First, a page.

Scout Oath
On my honor I will do my best
To do my duty to God and my country
and to obey the Scout Law;
To help other people at all times;
To keep myself physically strong, mentally awake, and morally straight.

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Ethical Controversies

Paternalism

PATERNALISM

This scenario was adapted from Ethics in Nursing by M. Benjamin and J. Curtis. (New York: Oxford, 1986)

Position One: Tell Her

Kim Holt was assigned primary nursing responsibility for Ann Hernandez, a divorcee in her mid-forties who had just been diagnosed as having cancer of the colon with metastasis involving lymph nodes. Kim had cared for Mrs. Hernandez for three days before the operation and had established good rapport with her.

Two days after the operation it became apparent to Kim that, while Mrs. Hernandez had been informed that she had cancer, she had not been informed about the seriousness of her condition or of her poor prognosis. Shortly thereafter, one of Mrs. Hernandez's daughters approached Kim and urged her to assure her mother that everything was going to be all right. She explained that Mrs. Hernandez had just gone through a long and unpleasant divorce, and that she and her sister wanted their mother spared the further pain of learning that she was terminally ill and that no proven, effective treatment was available.

Deeply troubled, Kim discussed the situation with Dr. Shaeffer, Mrs. Hernandez's physician. Dr. Shaeffer said he had informed Mrs. Hernandez that she had cancer but, to spare her unnecessary anxiety, he had allowed her to maintain her belief that it could be effectively treated, a belief 1not supported by the facts in her case. He added that if she told Mrs. Hernandez the truth it would be inconsistent with the well-being of the patient and Kim's role as a nurse.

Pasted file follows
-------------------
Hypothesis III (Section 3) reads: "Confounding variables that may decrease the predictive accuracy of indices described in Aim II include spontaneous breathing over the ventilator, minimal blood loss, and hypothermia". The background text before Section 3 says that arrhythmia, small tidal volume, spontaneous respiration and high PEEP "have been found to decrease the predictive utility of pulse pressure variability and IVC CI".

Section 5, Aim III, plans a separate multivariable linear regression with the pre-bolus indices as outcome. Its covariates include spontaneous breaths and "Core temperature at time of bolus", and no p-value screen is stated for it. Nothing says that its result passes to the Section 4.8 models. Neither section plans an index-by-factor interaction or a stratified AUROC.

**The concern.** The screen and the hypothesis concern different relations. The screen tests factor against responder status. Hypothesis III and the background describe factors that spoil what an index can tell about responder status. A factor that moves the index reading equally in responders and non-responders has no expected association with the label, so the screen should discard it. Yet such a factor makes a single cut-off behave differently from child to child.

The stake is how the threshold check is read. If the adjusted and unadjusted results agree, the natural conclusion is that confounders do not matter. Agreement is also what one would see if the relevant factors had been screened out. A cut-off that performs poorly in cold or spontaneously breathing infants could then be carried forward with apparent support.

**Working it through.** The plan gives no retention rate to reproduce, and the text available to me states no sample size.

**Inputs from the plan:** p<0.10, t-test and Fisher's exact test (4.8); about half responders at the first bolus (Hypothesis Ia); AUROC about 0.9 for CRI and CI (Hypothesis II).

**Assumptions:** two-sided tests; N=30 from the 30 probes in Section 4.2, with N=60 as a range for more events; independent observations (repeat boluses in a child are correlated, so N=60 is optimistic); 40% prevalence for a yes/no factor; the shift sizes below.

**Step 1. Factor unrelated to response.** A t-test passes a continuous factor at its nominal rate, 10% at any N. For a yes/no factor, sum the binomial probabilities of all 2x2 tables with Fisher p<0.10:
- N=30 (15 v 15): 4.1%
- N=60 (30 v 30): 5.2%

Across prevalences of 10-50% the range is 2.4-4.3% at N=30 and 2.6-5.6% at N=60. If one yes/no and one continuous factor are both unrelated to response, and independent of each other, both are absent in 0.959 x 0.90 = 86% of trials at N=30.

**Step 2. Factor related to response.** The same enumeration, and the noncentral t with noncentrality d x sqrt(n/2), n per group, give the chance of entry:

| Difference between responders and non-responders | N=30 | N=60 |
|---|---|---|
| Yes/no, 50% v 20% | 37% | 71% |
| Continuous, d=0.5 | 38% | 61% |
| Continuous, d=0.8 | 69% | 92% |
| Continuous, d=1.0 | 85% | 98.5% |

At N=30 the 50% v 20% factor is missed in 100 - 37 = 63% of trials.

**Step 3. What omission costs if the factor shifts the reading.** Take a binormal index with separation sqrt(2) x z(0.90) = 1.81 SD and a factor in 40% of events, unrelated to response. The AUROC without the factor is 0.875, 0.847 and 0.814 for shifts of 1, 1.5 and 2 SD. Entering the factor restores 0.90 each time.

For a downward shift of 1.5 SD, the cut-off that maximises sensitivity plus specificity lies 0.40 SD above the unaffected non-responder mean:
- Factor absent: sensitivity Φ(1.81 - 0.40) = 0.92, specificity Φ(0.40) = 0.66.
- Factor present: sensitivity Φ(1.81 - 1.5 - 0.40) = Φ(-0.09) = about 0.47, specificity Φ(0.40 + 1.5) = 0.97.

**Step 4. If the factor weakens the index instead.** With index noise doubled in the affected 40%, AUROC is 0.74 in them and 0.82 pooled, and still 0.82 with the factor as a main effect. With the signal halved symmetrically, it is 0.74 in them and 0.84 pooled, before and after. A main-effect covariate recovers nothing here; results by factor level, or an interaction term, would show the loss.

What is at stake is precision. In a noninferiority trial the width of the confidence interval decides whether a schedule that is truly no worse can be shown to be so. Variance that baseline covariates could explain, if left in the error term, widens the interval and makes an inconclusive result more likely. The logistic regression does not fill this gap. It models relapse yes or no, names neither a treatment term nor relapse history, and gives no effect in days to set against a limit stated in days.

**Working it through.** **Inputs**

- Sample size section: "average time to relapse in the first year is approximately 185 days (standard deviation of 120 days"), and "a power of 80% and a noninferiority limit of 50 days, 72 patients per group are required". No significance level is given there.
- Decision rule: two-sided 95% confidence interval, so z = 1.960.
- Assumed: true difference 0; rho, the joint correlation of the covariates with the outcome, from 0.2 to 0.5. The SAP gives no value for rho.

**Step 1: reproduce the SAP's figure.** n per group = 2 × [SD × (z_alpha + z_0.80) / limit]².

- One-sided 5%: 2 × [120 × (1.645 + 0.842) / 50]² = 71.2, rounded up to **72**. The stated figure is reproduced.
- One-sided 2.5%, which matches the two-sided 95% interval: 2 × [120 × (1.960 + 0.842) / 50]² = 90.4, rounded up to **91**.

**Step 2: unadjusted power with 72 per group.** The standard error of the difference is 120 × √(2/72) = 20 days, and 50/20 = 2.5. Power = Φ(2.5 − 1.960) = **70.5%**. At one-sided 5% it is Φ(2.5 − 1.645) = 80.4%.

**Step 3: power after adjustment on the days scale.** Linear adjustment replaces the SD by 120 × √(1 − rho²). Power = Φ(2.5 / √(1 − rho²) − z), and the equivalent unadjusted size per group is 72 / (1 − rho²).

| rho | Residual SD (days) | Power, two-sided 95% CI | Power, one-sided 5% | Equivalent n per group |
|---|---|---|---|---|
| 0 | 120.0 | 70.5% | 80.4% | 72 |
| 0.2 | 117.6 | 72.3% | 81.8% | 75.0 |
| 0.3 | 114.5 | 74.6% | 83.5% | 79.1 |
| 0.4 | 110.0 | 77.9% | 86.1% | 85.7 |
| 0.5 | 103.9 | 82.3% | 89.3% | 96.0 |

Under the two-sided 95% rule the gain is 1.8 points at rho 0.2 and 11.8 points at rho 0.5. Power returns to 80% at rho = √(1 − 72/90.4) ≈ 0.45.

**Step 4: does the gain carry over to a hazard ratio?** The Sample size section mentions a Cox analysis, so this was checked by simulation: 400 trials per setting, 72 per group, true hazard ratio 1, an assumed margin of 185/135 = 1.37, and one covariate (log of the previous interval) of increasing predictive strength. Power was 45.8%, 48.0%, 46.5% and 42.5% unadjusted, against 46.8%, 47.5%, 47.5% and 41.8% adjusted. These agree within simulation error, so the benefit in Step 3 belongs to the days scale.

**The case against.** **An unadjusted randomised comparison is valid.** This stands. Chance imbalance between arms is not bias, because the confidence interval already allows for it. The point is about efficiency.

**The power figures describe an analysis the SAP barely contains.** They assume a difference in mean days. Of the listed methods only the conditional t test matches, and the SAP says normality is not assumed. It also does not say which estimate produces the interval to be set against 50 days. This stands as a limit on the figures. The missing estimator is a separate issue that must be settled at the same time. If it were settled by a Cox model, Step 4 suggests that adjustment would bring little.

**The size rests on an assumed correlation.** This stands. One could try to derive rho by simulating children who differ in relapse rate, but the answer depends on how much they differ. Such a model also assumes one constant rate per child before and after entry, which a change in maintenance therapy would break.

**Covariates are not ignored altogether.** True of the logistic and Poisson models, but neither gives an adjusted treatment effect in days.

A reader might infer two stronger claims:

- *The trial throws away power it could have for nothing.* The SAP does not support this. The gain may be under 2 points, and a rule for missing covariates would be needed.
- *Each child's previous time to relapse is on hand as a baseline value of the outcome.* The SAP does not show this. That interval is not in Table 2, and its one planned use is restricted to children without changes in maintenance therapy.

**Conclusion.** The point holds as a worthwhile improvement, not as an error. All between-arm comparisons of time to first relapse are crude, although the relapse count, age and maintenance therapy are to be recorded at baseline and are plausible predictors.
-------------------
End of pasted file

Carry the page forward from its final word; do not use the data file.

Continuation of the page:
Kim has an obligation to tell Mrs. Hernandez the truth. No medical person has the right to withhold this kind of information from patients. Doing so violates their dignity and their right to self-determination. The Patient's Bill of Rights says the patient has the right to "complete current information concerning his diagnosis, treatment, and prognosis in terms the patient can be reasonably expected to understand."

Withholding the information also compromises Kim's relationship with the patient, detracting from her integrity, since she is being asked to lie. Most dying patients are able to figure out their true status from other sources since it is difficult to hide something so serious. Finding this out could make it worse, since patients will know they have been deceived.

Position Two: Don't Tell Her

Kim Holt was assigned primary nursing responsibility for Ann Hernandez, a divorcee in her mid-forties who had just been diagnosed as having cancer of the colon with metastasis involving lymph nodes. Kim had cared for Mrs. Hernandez for three days before the operation and had established good rapport with her.

Two days after the operation it became apparent to Kim that, while Mrs. Hernandez had been informed that she had cancer, she had not been informed about the seriousness of her condition or of her poor prognosis. Shortly thereafter, one of Mrs. Hernandez's daughters approached Kim and urged her to assure her mother that everything was going to be all right. She explained that Mrs. Hernandez had just gone through a long and unpleasant divorce, and that she and her sister wanted their mother spared the further pain of learning that she was terminally ill and that no proven, effective treatment was available.

Deeply troubled, Kim discussed the situation with Dr. Shaeffer, Mrs. Hernandez's physician. Dr. Shaeffer said he had informed Mrs. Hernandez that she had cancer but, to spare her unnecessary anxiety, he had allowed her to maintain her belief that it could be effectively treated, a belief 1not supported by the facts in her case. He added that if she told Mrs. Hernandez the truth it would be inconsistent with the well-being of the patient and Kim's role as a nurse.

It is in the interest of the patient to withhold information because this prevents pain and suffering. To tell her might increase her depression about her divorce and make it less likely she will respond well to treatment. It is the physician's responsibility to decide what is in the best interest of the patient.

The right to know is not an absolute right. The right to know is not absolute because it is part of the responsibility of the caring professional to decide in the best interests of the patient how, when, and how much to tell.